Hong Kong could find it difficult to secure extra doses of Covid-19 vaccines for a booster shot for residents because of its existing surplus of jabs and slow procurement procedures, experts have warned.
Medical advisers earlier this month recommended the government give a booster shot to the elderly and immunocompromised residents at some stage but without giving a specific timetable, although countries such as Singapore and Israel have already started to administer a third jab to citizens.
Some local politicians, including members of the chief executive’s de facto cabinet, obtained a third dose as part of a trial by a private hospital after their antibody levels dropped significantly, making some wonder whether ordinary residents should also get an extra shot soon.
But the head of a pharmacists’ body and public health experts interviewed by the Post said it would not be easy for Hong Kong to increase its vaccine supply even if it decided to offer residents a third dose.
“Other countries have already purchased extra doses and administered the booster, while Hong Kong is acting slowly and still waiting for local data,” Society of Hospital Pharmacists president William Chui Chun-ming said. “If we only start our negotiations with pharmaceutical firms after obtaining the results of local data, it will be too late.”
While Hong Kong is conducting several studies to assess the effectiveness and immune response of a third dose, many developed countries have already taken action, ordering extra vaccines and even administering boosters.
Israel, which had one of the fastest vaccine roll-outs in the world, in April ordered 16 million more doses from manufacturers Pfizer and Moderna for its 9.3 million population. It is also among a few countries offering booster shots to every fully vaccinated person.
Britain also secured 60 million shots in April for its booster programme, which started earlier this month. In Asia, Singapore began giving out booster shots from September 15.
No deal has been struck between the Hong Kong government and manufacturers on procuring additional supplies. The Food and Health Bureau earlier said it would keep an eye on the global situation on booster shots, and maintain close liaison with drug companies.
Seven months on from the launch of Hong Kong’s vaccination campaign in February, just 4.47 million people, or 59.5 per cent of the 7.5 million population, have received at least one shot. The elderly, prioritised for vaccine protection, have the lowest inoculation rates of all groups. Just 39.8 per cent of people in their 70s and 14.3 per cent of those aged 80 or older have received at least one shot.
The low vaccination rate has meant Hong Kong is still sitting on about 2.2 million doses of the German-manufactured BioNTech vaccine and 4.4 million Chinese-made Sinovac shots, including batches yet to be delivered to the city. The government originally procured 7.5 million doses for each brand.
Professor Benjamin Cowling, a public health epidemiologist at the University of Hong Kong (HKU), said the city’s lacklustre vaccines uptake might hinder its bid for booster supplies especially if it ended up having to donate or sell some of its excess supplies.
But government pandemic adviser Professor Keiji Fukuda, head of HKU’s school of public health, warned of potential wastage if procurement was made too early.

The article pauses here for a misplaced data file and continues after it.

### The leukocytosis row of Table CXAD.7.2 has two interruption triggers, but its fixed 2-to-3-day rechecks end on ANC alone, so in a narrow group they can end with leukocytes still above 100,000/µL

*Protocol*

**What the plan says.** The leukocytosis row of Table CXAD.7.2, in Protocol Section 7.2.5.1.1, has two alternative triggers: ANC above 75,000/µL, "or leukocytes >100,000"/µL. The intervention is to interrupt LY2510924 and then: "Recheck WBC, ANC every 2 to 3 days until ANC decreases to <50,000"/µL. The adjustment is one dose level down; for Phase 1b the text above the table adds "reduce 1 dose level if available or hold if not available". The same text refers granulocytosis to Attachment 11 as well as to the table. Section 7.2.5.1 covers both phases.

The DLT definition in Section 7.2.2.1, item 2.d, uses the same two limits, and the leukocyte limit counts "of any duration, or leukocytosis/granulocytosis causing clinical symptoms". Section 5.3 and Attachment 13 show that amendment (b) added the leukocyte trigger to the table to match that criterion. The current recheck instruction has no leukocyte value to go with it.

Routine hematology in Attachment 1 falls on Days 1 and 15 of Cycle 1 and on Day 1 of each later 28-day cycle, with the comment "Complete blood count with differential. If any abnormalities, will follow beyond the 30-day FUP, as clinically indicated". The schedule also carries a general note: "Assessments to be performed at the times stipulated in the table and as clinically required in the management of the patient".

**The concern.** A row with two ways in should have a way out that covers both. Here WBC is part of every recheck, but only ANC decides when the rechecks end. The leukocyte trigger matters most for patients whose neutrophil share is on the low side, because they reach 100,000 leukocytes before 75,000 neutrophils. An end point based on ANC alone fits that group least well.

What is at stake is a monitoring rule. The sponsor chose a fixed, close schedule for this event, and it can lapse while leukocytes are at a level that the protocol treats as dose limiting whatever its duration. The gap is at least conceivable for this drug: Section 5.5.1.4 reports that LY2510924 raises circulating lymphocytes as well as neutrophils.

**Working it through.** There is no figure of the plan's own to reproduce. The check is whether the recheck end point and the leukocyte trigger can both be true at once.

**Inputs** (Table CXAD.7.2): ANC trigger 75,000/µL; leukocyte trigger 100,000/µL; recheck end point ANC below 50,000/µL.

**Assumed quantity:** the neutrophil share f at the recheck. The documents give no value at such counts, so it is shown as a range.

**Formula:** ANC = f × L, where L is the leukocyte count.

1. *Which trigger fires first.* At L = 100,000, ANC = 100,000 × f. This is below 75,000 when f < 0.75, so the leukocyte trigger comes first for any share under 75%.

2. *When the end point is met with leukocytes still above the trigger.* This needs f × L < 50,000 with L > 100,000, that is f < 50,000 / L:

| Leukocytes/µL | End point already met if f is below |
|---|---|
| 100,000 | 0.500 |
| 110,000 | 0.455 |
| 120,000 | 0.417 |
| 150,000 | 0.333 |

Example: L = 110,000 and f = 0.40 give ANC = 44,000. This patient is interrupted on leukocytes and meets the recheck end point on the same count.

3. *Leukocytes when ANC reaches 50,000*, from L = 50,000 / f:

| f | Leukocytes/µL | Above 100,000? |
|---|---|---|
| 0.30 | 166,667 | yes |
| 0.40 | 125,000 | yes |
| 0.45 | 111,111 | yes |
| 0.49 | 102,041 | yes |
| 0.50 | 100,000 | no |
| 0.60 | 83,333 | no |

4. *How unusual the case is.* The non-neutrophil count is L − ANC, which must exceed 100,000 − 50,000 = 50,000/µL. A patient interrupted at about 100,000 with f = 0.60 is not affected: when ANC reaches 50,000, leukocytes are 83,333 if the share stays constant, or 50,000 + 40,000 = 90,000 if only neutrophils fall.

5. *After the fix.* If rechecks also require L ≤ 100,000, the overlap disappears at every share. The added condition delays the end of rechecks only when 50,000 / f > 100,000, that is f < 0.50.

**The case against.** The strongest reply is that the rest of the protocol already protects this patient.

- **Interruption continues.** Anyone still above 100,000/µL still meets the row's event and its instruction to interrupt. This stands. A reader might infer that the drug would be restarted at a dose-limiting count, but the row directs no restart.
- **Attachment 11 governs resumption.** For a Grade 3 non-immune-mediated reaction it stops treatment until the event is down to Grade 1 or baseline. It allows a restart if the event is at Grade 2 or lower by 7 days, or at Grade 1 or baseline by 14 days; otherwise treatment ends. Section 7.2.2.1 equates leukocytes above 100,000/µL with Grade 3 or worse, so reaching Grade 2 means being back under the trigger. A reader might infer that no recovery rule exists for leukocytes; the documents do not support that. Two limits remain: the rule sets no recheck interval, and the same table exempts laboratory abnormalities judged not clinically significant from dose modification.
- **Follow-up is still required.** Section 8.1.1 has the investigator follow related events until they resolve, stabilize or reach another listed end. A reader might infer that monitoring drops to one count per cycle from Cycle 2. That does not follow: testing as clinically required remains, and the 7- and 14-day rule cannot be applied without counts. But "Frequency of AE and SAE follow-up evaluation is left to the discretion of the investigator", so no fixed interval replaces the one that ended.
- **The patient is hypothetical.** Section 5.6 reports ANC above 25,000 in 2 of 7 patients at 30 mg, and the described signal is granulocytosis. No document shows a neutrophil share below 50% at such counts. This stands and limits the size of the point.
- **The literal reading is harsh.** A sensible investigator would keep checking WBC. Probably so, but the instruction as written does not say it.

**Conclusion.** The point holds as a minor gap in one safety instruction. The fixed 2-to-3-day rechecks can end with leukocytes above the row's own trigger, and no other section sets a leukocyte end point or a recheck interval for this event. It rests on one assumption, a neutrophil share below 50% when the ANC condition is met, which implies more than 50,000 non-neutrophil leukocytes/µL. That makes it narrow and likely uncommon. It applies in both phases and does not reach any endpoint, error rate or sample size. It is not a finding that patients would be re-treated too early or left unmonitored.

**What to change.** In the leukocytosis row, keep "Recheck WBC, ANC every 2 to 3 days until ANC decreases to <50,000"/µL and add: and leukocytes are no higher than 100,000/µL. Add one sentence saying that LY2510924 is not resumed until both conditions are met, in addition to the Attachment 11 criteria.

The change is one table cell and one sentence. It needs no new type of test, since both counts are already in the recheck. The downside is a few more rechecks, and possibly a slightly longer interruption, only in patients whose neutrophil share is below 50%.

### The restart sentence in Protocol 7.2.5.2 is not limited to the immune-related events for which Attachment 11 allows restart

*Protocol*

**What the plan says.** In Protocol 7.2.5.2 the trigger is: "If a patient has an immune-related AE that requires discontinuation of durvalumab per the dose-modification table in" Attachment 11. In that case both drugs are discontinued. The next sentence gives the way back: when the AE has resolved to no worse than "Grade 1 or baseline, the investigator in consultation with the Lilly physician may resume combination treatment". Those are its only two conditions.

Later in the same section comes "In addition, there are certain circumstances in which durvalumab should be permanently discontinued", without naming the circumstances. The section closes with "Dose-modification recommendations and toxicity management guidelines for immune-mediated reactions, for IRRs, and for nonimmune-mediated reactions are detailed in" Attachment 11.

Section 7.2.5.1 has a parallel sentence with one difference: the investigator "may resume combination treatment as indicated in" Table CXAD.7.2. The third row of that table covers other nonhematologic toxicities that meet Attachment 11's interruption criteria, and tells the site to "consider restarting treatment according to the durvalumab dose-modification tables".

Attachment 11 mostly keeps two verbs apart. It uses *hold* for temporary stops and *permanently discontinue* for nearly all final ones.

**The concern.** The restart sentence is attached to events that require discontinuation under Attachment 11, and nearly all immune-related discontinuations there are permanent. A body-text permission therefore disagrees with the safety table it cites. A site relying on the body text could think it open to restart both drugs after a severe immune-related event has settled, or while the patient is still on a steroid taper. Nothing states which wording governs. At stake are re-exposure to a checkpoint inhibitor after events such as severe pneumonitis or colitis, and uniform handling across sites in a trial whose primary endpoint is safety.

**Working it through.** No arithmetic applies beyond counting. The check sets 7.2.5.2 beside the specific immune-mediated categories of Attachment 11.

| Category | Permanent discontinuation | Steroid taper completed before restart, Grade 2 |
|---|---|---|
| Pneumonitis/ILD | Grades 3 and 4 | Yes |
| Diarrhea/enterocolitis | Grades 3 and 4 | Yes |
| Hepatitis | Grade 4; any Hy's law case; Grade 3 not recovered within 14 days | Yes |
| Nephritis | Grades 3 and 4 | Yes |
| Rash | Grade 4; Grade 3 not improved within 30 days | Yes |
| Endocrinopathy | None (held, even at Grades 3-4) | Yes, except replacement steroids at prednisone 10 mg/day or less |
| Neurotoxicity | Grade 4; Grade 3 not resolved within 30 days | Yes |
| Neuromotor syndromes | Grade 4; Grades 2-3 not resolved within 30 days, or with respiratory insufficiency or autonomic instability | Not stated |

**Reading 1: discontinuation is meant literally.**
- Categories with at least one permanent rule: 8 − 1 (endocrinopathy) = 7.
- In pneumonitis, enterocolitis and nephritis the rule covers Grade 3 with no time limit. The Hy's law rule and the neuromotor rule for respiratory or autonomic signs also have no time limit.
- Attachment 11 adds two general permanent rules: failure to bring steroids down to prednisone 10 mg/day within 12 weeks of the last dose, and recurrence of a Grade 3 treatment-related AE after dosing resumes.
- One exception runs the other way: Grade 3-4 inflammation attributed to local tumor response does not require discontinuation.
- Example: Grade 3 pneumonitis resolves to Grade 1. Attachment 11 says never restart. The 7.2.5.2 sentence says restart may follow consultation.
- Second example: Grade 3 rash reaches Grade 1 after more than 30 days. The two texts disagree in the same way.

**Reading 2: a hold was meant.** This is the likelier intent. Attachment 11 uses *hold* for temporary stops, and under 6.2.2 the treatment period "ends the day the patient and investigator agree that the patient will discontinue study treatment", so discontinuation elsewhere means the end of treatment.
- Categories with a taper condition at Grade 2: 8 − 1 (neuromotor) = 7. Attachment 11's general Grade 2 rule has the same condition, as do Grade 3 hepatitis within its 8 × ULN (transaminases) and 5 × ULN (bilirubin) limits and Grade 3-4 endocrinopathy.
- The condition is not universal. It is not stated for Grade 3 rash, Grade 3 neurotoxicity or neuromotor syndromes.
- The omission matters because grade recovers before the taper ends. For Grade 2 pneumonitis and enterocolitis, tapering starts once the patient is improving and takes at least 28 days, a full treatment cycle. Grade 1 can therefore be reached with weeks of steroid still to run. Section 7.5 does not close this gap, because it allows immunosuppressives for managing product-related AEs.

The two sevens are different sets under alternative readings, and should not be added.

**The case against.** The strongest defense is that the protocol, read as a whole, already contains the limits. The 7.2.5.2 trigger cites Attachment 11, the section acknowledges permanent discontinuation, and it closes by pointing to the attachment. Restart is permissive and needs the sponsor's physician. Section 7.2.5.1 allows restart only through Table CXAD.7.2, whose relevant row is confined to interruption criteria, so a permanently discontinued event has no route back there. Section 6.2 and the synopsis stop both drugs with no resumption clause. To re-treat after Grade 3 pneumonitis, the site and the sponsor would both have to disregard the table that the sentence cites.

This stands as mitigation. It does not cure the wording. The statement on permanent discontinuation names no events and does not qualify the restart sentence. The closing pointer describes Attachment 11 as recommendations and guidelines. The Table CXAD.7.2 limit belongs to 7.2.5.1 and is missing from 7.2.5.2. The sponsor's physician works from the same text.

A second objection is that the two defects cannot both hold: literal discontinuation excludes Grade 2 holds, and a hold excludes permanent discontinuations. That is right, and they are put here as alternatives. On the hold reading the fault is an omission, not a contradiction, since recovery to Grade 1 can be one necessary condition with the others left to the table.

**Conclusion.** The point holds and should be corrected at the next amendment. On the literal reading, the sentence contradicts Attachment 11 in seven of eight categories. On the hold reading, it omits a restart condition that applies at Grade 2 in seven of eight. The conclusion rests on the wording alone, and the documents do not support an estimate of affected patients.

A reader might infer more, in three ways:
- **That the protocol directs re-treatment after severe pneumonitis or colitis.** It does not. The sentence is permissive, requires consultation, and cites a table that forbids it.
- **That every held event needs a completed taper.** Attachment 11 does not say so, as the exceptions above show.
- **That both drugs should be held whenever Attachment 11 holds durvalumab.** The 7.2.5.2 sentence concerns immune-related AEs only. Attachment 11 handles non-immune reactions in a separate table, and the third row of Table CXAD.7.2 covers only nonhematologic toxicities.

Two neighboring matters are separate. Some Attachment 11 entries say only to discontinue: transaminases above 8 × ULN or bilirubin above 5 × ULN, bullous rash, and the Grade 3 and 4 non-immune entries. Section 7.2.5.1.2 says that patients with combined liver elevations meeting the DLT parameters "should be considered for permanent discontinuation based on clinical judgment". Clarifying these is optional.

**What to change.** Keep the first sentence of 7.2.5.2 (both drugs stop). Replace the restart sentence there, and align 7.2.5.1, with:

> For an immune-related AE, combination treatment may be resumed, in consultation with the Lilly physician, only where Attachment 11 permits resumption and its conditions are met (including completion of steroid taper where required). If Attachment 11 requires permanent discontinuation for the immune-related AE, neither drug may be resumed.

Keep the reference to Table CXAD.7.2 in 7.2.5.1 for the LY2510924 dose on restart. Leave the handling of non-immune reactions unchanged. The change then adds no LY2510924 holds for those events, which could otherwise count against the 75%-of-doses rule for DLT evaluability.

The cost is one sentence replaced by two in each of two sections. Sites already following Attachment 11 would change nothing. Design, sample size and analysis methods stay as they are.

“If immune protection provided by the first vaccination remains good, and if Covid-19 vaccines are changed by manufacturers in the future to keep up with evolving changes among Covid-19 viruses, then vaccine purchased too early is likely to be thrown out and wasted,” he said.
“I think the Hong Kong government does not need to hedge bets right now and order more vaccine to assure future availability.”
He and some other experts, including those from the World Health Organization, said vaccines should be distributed fairly globally while the debate on booster shots was going on.
“It is one of the terrible ironies that some countries are debating whether to administer a third dose, while others cannot get enough vaccine for the first doses,” he said.
Karen Grepin, a health economist from HKU, said that given the global shortage of vaccines at the moment and a low case count in Hong Kong, additional doses should be spent in other places rather than as boosters in the city.
“Hong Kong’s priority should be to ensure that everyone here gets fully vaccinated before we spend a lot of energy on rolling out boosters,” she said.
The uneven distribution came despite optimistic estimates on vaccine supply. According to data from Unicef, which helps with the Covax Facility, an international vaccine distribution platform co-led by the WHO, global Covid-19 vaccine production capacity was predicted to jump from 8.5 billion doses in the second half this year to 41.5 billion in 2022. The figure was likely to further rise to 42.9 billion in 2023, five times the current global population.
But Cowling said it was almost impossible to assess whether Hong Kong could secure more supply, given the scarce data on production and procurement of Covid-19 vaccines.
“All manufacturers have an interest in keeping this information private from their competitors mostly, so no one would get this market sensitive data,” he said.
Yet he said he believed capacity globally would go up. “There will definitely be more supplies next year than this year at this point in time.”
In various parts of the world new production plants are springing up, including a mainland China facility jointly run by Fosun Pharma and Germany’s BioNTech, which is expected to supply up to 1 billion doses per year. Japan is also on the path to developing home-grown coronavirus vaccines.